Brightness -4, gamma control -2, this mode is very different and tightly controlled mode to dynamic (but I live dynamic, and natural has a better standard color then dynamic, and warm options, for those who think dynamic standard color us too cool).

Color 39-45. Color tone standard. Color space auto. Where native will give you brighter colors in dynamic mode, here it often dulls colours and gives some more situation, but to have a bright and bleed through counter effect, I put on auto which is brighter here).

Contrast Enhancer high. Local dimming gives less bleed through the lower you go (but the bright TV menu system mucks this visual testing up a bit, so I'm not completely certain). But at high you get greater brightness and the visible bleed through doesn't give too much extra appearance. So pick what you want, and play around with values here.

The black levels with this setup are tolerable. If you want to run the TV calibrated with a backlight level to match an normal RGBW OLED, then the black levels should he better again. One of those articles I posted (or another forum I saw) gave black level brightness values at various back light levels. The levels were rather controlled through much of the tested scale, then jumped up. I've never seen such behaviour myself, but I didn't test Movie mode for it. But I have noticed washout in scenes as I've pushed the backlight high with probably high local dimming, high contrast enhancement, and whatever else I was doing in dynamic mode. But seriously, I expected this screen to do better than what I'm seeing.

PS, zone control is very poor, and I'm seeing large circular glow around band away from icons etc, over dark scenes at times. These are four sided zones I presume, why would they round shade them wrongly? Maybe it is some fashion statement around netflix pause icons? :(
By Steve
#17099 A note, turned down the set to backlight of 5 with the above movie settings, and it looked good. So I watched Rabids Invasion season 4 episode on it at 0 or whatever the bottom of the backlight setting is, and it was surprising his good it looked. A little dark in the dark, it actually looks better than at 50. The show s bright. But, even with the backlight turned to bottom, there was still a mild dark grey perceivable in a very low illuminated room. Maybe turning local dimming down might get rid of this, and maybe fiddling with dynamic contrast at the same time, but I'm not really complaining.

So, it looks like it's not a smart filter. I've tried to work out ways to eliminate backlight and angular bleed over the decades, and I should be able to virtually eliminate it at high back light. I don't know why the industry hasn't figured this out yet. But this is common that I come up with mechanisms industry doesn't for decades. I'm still wanting to do my own backlit screen design one day. $100 for a large 8k+ screen with high HDR, wide color gamut, hopefully reference quality, but I don't know how well that particular design will work. $100 manufactured target is pretty good, but I had presumed printed oled would do a lot better than they have, they are still at similar manufactured cost, and reportedly are not that good in performance and life. Looked like I trusted others people too much. One of the front lit designs might be a better choice.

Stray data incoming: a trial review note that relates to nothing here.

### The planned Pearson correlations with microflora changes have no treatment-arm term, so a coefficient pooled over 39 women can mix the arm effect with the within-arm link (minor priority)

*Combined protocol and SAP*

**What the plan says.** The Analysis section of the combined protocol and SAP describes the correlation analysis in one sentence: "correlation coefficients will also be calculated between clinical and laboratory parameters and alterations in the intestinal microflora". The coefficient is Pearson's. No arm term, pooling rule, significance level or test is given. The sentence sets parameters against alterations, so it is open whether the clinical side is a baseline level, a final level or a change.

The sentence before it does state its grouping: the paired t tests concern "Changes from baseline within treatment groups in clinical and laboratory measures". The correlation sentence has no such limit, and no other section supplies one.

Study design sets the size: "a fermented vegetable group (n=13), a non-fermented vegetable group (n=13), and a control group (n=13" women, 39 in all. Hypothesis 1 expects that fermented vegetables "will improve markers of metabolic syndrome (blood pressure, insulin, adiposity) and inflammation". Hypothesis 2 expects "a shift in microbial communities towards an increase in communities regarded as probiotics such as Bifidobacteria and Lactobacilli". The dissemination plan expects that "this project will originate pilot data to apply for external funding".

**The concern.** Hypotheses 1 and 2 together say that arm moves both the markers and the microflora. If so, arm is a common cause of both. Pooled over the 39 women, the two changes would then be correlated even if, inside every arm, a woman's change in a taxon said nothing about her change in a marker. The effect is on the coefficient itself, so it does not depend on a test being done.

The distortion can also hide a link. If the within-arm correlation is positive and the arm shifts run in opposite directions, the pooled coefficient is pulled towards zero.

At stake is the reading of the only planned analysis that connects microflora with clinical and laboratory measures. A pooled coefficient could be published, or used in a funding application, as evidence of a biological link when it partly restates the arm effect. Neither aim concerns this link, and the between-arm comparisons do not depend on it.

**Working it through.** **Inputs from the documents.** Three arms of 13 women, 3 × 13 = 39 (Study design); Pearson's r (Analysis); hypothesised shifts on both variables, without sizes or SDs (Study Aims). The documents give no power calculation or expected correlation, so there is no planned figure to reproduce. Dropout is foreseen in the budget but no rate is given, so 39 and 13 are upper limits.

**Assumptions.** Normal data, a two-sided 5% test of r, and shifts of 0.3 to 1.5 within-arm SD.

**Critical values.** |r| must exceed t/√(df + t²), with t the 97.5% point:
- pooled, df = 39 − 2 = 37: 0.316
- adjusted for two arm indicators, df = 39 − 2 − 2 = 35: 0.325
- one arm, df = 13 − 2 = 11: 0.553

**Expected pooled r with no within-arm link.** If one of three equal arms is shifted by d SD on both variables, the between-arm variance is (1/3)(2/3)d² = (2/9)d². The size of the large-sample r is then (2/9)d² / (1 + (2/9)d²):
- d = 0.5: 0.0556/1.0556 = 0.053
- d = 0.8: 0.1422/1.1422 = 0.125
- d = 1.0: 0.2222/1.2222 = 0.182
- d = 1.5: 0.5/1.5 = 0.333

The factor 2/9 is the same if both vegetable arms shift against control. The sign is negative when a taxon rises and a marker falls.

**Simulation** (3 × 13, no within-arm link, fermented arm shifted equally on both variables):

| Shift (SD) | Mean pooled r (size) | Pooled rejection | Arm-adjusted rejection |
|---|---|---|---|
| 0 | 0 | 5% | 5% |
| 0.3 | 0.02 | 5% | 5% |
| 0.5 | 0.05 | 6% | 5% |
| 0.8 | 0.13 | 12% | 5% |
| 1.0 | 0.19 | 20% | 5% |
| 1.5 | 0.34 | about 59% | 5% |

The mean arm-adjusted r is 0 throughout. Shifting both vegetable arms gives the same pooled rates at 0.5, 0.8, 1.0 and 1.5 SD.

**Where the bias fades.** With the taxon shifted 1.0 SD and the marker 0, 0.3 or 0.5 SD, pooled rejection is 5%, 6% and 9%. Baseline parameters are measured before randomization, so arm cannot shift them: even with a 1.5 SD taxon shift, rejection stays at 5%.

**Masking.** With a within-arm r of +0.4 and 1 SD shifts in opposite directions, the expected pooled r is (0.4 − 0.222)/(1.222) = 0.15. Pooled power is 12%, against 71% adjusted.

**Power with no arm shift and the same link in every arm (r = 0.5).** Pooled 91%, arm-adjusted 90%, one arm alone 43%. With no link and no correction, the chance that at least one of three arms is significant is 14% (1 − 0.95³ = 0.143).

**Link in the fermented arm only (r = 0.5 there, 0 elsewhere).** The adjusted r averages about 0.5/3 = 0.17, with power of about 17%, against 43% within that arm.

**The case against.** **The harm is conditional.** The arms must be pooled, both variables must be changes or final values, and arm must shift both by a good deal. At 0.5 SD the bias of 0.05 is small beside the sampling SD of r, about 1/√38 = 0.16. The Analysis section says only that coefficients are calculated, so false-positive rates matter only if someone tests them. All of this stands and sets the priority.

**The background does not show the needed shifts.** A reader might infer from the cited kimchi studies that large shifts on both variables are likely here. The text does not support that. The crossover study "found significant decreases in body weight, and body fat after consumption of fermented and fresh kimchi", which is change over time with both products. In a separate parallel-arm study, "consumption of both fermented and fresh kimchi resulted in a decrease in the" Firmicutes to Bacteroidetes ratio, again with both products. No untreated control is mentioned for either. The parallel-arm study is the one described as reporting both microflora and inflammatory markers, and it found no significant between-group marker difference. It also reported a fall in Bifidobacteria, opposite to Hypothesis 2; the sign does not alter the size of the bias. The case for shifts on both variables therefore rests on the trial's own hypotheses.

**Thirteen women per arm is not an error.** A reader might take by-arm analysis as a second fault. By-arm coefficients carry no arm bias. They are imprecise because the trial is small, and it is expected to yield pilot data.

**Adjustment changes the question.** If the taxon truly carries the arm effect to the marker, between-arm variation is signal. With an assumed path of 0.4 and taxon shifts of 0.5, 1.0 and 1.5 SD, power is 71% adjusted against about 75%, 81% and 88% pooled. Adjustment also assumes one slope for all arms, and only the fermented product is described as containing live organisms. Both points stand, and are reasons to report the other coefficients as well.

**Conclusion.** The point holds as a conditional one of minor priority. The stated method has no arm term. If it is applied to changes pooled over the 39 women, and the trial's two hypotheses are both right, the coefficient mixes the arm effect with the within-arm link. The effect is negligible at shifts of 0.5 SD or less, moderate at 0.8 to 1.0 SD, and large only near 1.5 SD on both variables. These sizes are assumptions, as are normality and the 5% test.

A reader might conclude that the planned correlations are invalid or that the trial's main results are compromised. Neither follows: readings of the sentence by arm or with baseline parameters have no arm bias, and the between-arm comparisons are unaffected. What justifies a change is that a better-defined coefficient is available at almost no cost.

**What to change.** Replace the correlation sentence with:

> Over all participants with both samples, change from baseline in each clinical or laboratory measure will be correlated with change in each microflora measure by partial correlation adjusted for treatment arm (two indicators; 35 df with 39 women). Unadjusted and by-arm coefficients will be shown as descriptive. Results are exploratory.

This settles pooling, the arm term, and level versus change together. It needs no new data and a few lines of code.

By sunToxx
#17266 Have you realized there is a problem with the auto motion plus in certain scenes?

I just changed from LG to Samsung GQ55Q7FNGT and realized there are some problems. I already upgraded to the latest Firmware 1270.6 via USB, but that did not help either.


The Problem is that with any setting of auto motion plus enabled (auto or any manual setting) on certain scenes that flicker/flash (for example electricity flashes or similar), the picture gets badly distorted. Even pictures that are not even realy moving.

For anyone who has Netflix, you can find one such scene on "Dirk Gently" season 2, chapter 4 (house within a house) on 19:50 minutes for about 1 minute length. It's basicaly a white room with some wood and the scene has a flickering light. Motion plus now causes the whole background to get badly distorted, even though there is hardly any movement. Shapes showing up on some parts, that should not be there (on the white wall surfaces), while details disappearing on other parts (a crack on the door). Any setting of dejudder higher then 1, causes this problem.

My old 32" LG TV, which is also 100Hz, does not have this problem, even at highest motion smoothing settings. On the Samsung I basically got to set smoothing so low, that it totaly defies the point of buying a 100Hz TV.